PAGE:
David Belden wrote the article, “Backward Christian Soldiers,” for the New Humanist magazine in January of 2008, but there’s reason to believe the problem he describes is still serious. Belden tells the story of Mikey Weinstein, “who has become the leading whistleblower and campaigner against the influence of fundamentalist evangelicals in the US military.” Weinstein is the author of “With God on Our Side: One Man’s War Against an Evangelical Coup in America’s Military” and founder of the website, Military Religious Freedom Foundation.
Belden begins …
If you heard it said that America’s military was being taken over by agents of apocalyptic Christianity, you might think it the fiction of some leftwing alarmist. But what if it came from a man who said, “I never thought, coming from a conservative military Republican family filled with [US Air Force] Academy graduates and people that have been in so much combat, that at this point in my life, after being a White House lawyer, a lawyer for a Texas billionaire, a businessman, that I’d suddenly become this political activist”?
Weinstein says …
“We are facing a national security threat in this country that is every bit as significant in magnitude, width and breadth internally as that presented externally by the now-resurgent Taliban and al-Qaeda. And it is the destruction of the US constitutionally mandated wall separating metaphysical and physical, spiritual and non-spiritual, church and state, in the technologically most lethal organisation every created by humankind, which is our honourable and noble military. I’m here to report to you today that that wall is nothing but smoke and debris. We are facing an absolute fundamentalist Christianisation – a Talibanisation – of the US Marine Corps, Army, Navy, and Air Force.”
Weinstein’s explanation for how evangelicals were able to “gain traction” in the Academy is surprising and counterintuitive:
Weinstein says that the problem goes back to the ending of the draft in 1972, after which the military became less representative of the entire population and more of what is now called “red state” or rural and small-town America. But he also mentions the admission of women to the Academy, which took place in 1976, and the eventual inability of the school to create a respectful atmosphere for women. In 2003 a huge sexual abuse scandal broke, when dozens of women cadets at the Academy said they had been reprimanded or ostracised when they reported being raped. This echoed a scandal in the Navy from twelve years earlier, at the infamous Tailhook Convention, when women were subject to a culture of abuse. Weinstein mentions that the evangelicals began to get traction in the Academy because they claimed to know how to train young men to respect women and practise chastity. Was the American military so floored by feminism that it did not know how to train its young men to accept women as equals, and so fell back upon the heartland pastors who claimed they knew how to create chaste Christian soldiers?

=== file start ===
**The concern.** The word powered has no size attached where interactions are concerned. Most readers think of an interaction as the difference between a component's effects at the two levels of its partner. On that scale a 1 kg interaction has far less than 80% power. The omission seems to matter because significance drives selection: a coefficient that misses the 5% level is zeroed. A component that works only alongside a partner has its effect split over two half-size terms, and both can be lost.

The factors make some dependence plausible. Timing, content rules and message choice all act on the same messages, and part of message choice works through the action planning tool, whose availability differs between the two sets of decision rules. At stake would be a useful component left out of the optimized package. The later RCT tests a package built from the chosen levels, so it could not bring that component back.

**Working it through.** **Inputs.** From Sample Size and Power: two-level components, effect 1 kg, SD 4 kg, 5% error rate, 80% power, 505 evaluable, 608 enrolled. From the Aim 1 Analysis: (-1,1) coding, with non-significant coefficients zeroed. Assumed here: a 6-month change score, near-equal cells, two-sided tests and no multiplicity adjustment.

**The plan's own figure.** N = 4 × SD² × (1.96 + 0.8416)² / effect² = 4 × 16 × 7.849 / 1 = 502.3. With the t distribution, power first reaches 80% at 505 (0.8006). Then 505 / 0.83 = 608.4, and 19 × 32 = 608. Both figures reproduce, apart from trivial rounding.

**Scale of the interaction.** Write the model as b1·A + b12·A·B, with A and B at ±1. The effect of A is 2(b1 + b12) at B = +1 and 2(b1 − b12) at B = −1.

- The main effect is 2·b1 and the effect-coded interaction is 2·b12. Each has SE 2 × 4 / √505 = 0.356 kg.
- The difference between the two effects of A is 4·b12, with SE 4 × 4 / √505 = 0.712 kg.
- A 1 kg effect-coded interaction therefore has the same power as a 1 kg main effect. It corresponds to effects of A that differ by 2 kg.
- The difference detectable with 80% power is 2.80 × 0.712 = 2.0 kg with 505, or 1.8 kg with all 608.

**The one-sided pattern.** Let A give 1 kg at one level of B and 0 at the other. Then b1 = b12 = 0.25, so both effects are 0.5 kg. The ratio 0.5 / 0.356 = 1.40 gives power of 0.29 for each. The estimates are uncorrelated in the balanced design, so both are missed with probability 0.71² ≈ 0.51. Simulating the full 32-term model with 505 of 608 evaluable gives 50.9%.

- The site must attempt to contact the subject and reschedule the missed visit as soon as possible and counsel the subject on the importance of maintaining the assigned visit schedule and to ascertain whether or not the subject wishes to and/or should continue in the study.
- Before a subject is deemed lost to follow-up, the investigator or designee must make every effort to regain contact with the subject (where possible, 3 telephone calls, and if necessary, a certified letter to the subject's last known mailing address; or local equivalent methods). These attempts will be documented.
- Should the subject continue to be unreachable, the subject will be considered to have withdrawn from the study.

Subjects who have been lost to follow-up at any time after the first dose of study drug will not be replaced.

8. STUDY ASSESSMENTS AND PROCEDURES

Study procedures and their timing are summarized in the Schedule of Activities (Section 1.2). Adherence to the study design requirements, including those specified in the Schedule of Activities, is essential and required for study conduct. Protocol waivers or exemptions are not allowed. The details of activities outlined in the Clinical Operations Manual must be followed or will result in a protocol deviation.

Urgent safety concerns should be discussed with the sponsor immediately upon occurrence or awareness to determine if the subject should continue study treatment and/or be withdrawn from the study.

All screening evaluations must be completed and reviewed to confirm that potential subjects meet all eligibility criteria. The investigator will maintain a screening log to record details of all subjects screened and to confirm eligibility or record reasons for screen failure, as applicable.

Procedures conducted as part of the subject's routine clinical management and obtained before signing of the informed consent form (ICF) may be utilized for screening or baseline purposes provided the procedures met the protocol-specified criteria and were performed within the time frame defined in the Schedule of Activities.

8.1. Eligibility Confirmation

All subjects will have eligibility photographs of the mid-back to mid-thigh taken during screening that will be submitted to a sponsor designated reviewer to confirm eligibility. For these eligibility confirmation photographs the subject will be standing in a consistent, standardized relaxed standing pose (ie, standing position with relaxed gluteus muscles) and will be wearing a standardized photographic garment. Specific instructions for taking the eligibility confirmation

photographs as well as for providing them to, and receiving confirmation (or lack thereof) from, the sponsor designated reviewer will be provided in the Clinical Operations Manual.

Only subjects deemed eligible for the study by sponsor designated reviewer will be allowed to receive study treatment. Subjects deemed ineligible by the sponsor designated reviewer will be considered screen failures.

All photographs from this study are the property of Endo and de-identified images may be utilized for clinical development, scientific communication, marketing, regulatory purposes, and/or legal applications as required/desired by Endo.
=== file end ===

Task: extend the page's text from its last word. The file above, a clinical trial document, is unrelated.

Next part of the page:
Belden’s article is especially interesting because he poses this conundrum:
Morale is the great necessity in the military. But when I ask Mikey Weinstein about the vacuum that the evangelicals filled, and what he would have put in its place, the non-stop talker is at a loss for words.
Other resources on the subject.
First, this nine-minute video makes a compelling case that “the wall separating church and state in our United States military is nothing but smoke and debris.”
“Soldier Who Sued Army Facing Threats” (from TruthOut.Org)
“Hold On, Christian Soldiers” (from Time Magazine)
“Are U.S. Troops being force-fed Christianity?” (from Christian Science Monitor)
“General Petraeus: A Supporter of Christian Nationalists?” (from Mother Jones).
CNN interview with Jeremy Hall (July 9, 2008):